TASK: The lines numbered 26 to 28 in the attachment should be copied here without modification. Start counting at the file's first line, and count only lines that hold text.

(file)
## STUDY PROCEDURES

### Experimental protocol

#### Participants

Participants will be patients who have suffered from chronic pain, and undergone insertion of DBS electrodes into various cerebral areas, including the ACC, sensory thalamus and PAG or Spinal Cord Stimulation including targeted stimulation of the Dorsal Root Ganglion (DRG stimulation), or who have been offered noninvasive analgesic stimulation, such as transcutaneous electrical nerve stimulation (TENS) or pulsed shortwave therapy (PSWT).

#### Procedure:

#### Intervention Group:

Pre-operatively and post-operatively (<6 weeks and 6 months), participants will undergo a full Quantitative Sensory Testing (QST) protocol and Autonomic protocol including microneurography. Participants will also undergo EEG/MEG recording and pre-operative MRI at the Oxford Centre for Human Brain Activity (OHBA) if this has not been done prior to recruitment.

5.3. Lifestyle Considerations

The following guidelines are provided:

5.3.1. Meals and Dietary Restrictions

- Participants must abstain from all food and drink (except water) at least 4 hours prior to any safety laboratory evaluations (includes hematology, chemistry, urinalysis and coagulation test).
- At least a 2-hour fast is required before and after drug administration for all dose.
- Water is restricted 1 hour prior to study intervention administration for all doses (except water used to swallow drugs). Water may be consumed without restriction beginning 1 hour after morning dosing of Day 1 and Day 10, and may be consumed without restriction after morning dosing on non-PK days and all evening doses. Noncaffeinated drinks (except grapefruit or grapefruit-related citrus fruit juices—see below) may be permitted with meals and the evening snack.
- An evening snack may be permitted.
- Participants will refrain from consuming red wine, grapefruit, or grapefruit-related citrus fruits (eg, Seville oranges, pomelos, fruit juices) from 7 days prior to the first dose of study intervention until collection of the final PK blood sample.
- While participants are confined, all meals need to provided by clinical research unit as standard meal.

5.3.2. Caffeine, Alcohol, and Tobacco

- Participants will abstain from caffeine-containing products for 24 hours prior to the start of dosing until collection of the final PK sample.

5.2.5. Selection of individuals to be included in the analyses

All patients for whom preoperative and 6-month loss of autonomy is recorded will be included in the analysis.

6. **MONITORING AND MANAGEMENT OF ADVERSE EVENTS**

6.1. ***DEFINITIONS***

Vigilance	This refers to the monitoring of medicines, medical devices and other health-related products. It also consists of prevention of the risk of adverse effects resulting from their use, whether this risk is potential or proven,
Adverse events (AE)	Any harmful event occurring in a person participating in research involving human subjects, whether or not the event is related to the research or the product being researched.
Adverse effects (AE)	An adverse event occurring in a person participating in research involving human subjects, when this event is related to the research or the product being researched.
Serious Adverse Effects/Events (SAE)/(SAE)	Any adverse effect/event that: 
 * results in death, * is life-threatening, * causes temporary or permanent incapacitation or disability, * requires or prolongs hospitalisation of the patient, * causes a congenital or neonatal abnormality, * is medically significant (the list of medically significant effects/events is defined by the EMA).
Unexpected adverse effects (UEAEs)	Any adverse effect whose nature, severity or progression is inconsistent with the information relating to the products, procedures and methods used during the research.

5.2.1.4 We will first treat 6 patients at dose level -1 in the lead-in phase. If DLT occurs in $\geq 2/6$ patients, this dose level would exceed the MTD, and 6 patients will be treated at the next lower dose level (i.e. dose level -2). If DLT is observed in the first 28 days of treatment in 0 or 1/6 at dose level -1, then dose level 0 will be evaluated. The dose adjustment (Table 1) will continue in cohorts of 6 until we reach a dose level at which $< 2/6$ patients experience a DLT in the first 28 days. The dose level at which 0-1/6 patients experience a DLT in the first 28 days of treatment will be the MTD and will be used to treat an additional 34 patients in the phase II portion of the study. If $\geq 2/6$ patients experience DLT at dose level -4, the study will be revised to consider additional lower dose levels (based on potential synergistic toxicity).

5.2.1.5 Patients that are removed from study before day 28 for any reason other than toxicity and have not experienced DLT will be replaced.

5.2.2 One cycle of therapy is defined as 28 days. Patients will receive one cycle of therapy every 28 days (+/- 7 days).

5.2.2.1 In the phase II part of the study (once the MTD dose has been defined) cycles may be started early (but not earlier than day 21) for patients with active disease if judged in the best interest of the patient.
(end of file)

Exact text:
Serious Adverse Effects/Events (SAE)/(SAE)	Any adverse effect/event that: 
 * results in death, * is life-threatening, * causes temporary or permanent incapacitation or disability, * requires or prolongs hospitalisation of the patient, * causes a congenital or neonatal abnormality, * is medically significant (the list of medically significant effects/events is defined by the EMA).
Unexpected adverse effects (UEAEs)	Any adverse effect whose nature, severity or progression is inconsistent with the information relating to the products, procedures and methods used during the research.